Mammary gland tumors are a type of cancer that arise from breast tissues. These tumors are similar to breast cancer in women, and they can be lethal in dogs. Approximately 50 percent of these tumors are malignant, which means they can spread, and 50 percent are benign and do not spread.
The cause of mammary tumors is not well understood. Hormones such as estrogen and progesterone play an elusive role in the development and progression of these tumors. They occur in both intact (non-neutered) and spayed dogs and it is the most common cancer of female dogs, with two cases per thousand dogs at risk, constituting over 50 percent of all cancers. Mammary gland tumors occur most commonly in females; they are rare in males.
The average age that dogs develop these tumors is 10 to 12 years of age. Any breed of dog may develop these tumors, but breeds that appear to be at increased risk are poodles
, terrier breeds, cocker spaniels, and German shepherd
Timing of ovariohysterectomy, which is removal of the ovaries and uterus and commonly called neutering or spaying, significantly impacts development of mammary gland tumors in dogs. Dogs spayed prior to their first estrus cycle (heat cycle) have less than a one percent risk, those spayed between the first and second estrus have an 8 percent risk, whereas those spayed after their second estrus cycle develop these tumors as commonly as dogs that are not spayed.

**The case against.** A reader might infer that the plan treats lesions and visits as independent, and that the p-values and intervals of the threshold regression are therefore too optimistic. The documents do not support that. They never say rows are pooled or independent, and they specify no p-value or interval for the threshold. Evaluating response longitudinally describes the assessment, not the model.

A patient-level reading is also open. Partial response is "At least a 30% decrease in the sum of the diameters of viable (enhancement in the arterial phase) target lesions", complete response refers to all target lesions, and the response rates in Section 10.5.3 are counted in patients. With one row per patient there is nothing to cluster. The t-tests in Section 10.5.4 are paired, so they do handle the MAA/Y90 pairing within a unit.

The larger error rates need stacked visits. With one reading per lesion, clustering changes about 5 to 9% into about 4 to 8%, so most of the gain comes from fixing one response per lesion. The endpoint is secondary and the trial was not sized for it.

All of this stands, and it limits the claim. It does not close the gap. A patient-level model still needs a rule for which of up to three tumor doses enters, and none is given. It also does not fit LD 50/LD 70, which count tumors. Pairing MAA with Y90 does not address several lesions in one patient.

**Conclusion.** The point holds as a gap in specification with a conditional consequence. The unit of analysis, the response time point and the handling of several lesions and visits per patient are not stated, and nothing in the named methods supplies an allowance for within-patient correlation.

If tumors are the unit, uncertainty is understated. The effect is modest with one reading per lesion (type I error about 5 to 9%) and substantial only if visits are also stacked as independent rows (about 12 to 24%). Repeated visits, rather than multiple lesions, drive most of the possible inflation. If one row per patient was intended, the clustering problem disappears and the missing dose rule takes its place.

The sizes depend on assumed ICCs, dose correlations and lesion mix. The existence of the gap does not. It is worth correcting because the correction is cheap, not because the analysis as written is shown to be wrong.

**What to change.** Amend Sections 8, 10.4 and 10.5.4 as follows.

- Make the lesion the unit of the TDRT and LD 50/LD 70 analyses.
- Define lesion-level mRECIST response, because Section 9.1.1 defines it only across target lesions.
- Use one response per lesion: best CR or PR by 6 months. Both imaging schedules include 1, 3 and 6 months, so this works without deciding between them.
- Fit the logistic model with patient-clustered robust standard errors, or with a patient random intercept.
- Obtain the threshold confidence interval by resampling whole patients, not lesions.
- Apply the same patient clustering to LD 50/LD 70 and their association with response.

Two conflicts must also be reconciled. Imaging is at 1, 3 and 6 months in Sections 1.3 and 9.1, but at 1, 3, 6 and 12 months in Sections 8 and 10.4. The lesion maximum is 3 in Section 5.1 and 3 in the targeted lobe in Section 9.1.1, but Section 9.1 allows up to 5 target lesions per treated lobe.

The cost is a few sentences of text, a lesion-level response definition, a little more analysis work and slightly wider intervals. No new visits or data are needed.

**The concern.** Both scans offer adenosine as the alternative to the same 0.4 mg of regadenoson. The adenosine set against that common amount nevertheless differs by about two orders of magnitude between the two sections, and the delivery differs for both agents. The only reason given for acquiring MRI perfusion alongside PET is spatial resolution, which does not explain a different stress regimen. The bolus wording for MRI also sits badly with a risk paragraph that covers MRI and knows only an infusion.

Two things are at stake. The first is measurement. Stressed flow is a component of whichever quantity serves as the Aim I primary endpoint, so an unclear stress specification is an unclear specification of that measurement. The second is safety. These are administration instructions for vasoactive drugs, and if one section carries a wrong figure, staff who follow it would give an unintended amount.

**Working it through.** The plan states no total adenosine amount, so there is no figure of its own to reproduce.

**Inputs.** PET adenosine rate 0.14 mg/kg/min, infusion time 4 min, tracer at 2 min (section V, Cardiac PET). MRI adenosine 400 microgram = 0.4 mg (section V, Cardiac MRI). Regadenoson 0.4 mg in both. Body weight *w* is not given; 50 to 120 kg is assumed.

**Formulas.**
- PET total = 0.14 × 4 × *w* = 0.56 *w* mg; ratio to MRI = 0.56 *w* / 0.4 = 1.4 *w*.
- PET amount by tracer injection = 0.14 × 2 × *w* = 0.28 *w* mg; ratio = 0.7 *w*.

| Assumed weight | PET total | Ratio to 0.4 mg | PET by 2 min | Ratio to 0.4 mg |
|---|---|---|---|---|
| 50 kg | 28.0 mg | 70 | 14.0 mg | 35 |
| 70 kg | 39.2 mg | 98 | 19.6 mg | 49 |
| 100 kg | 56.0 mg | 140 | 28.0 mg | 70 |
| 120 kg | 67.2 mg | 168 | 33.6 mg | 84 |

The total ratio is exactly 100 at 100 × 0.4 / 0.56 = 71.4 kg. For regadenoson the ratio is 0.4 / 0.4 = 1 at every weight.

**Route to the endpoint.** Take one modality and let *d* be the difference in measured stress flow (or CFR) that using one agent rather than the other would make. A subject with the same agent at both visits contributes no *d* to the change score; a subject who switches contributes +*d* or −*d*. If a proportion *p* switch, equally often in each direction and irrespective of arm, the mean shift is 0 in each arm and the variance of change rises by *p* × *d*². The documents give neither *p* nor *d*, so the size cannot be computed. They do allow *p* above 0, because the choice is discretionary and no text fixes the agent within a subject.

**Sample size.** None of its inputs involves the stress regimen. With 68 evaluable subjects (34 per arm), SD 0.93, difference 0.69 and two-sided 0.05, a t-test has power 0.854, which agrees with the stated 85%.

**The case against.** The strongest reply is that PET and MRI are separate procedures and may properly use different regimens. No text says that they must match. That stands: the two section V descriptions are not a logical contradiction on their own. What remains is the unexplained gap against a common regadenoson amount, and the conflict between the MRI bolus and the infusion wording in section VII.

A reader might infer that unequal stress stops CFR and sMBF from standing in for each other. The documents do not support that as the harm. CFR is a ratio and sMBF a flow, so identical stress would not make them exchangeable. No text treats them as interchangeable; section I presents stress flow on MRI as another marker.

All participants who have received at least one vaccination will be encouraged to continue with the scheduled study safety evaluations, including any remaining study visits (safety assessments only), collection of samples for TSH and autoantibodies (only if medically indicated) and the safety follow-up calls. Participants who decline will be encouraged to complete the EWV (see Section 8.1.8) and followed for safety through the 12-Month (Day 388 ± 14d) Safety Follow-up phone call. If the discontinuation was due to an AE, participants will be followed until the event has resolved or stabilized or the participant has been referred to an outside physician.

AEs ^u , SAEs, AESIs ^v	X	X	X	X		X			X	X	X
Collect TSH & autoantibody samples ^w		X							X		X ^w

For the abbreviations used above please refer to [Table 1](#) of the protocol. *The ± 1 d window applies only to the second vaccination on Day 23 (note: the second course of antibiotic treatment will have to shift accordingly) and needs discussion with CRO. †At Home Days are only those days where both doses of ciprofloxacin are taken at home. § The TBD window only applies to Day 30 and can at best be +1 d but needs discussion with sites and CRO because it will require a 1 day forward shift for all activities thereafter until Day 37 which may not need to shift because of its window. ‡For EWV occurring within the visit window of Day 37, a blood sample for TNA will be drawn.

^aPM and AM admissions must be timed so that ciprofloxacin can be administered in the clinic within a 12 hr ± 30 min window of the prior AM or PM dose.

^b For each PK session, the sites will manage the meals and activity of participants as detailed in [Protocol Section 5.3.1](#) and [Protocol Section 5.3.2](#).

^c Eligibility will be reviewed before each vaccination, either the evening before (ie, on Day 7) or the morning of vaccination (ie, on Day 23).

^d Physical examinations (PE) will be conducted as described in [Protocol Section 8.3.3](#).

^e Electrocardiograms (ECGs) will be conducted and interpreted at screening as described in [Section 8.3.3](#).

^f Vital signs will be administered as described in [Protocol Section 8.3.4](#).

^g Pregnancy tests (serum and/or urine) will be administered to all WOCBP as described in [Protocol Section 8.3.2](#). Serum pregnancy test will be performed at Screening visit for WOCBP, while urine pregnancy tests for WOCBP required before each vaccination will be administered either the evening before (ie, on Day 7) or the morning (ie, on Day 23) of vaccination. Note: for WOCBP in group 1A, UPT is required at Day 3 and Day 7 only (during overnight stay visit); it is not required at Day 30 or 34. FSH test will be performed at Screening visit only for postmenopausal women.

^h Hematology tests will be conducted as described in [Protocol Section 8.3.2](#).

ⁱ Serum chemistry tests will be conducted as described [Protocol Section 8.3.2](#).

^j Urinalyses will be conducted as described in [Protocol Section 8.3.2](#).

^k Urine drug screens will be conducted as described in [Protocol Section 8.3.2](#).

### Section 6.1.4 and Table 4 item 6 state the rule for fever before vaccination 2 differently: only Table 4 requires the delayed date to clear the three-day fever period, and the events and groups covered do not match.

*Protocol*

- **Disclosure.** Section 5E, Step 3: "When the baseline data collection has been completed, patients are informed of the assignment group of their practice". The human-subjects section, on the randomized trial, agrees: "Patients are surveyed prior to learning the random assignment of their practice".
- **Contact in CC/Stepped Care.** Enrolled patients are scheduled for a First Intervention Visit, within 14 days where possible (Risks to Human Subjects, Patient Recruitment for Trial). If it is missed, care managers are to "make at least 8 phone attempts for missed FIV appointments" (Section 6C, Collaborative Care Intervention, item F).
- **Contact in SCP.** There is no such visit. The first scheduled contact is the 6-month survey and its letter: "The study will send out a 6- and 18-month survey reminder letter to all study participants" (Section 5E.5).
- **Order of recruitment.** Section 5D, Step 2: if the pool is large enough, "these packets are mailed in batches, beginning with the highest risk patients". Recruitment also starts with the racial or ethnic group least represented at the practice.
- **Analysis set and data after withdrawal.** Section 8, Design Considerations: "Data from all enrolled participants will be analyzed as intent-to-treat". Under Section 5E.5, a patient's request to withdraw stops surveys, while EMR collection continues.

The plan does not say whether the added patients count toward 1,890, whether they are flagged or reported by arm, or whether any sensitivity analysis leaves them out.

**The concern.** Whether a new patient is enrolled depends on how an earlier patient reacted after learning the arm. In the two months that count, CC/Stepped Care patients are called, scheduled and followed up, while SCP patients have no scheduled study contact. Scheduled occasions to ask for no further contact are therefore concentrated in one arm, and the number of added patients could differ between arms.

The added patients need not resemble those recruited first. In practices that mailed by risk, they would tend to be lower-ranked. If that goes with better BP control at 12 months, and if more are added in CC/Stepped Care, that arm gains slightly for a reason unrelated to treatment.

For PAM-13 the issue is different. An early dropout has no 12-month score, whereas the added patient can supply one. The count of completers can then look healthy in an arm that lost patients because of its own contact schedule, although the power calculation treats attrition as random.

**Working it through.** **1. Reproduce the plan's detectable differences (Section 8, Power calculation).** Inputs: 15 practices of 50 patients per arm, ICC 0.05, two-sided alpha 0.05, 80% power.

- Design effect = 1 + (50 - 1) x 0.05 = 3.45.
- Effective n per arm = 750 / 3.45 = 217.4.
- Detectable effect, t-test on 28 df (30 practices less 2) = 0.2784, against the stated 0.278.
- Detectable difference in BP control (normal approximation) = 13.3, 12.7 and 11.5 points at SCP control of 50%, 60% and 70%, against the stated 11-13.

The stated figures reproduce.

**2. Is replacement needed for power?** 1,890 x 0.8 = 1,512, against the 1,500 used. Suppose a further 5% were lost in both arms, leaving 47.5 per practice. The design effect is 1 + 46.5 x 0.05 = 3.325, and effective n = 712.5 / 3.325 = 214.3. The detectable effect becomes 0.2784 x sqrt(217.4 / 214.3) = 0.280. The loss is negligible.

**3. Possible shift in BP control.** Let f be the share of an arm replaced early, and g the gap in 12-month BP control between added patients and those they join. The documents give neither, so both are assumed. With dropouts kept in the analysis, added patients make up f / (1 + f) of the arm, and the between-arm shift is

Body weight may influence the development and progression of these tumors. What to Watch For Masses or lumps within the mammary glands
Bruising of the skin over the mammary glands
Ulceration (open wounds) on the mammary glands
Bleeding of the skin associated with growth of the masses
Lack of ability to exercise
Lack of appetite
A complete physical examination
Fine needle aspirate cytology of the mass, which is a technique where a small needle is inserted into the mass to withdraw some cells. These cells are examined under a microscope by your veterinarian or a pathologist.
Thoracic (chest) radiographs (X-rays)
Blood work, including complete blood cell counts and a biochemical profile
Fine needle aspirate cytology of local lymph nodes if they are enlarged
Excision of masses and submission for histopathology (microscopic examination)to determine the type of cancer
Abdominal (belly) ultrasound (sonogram)
Abdominal radiographs (X-rays)
Mastectomy, which is surgical removal of the mass and associated mammary gland, along with removal of any involved lymph nodes
Ovariohysterectomy. If your dog is intact spaying is generally done at the time of the mastectomy.
Chemotherapy. Drugs that kill cancer may be recommended in certain animals if the cancer has metastasized or is inoperable.
Anti-estrogen therapy (anti-hormone therapy)
Home Care and Prevention
If you note a mass in your dog's mammary glands, have her examined by a veterinarian as soon as possible. Malignant masses that have gone undetected for long periods and are large are more likely to spread.
If your dog has a large, ulcerated, bleeding mass keep her indoors to keep the area clean and lessen the potential for infection before seeing your veterinarian.
Have your pet spayed or neutered at an early age to decrease the risk of this type of cancer. Avoid the use of synthetic hormone products to control heat cycles as they may increase the risk of your dog developing this type of tumor.
Take your dog to your veterinarian for regular examinations so that tumors can be detected early when they are more likely to be completely removed. This is especially important if you have an older dog that is at increased risk for this type of cancer.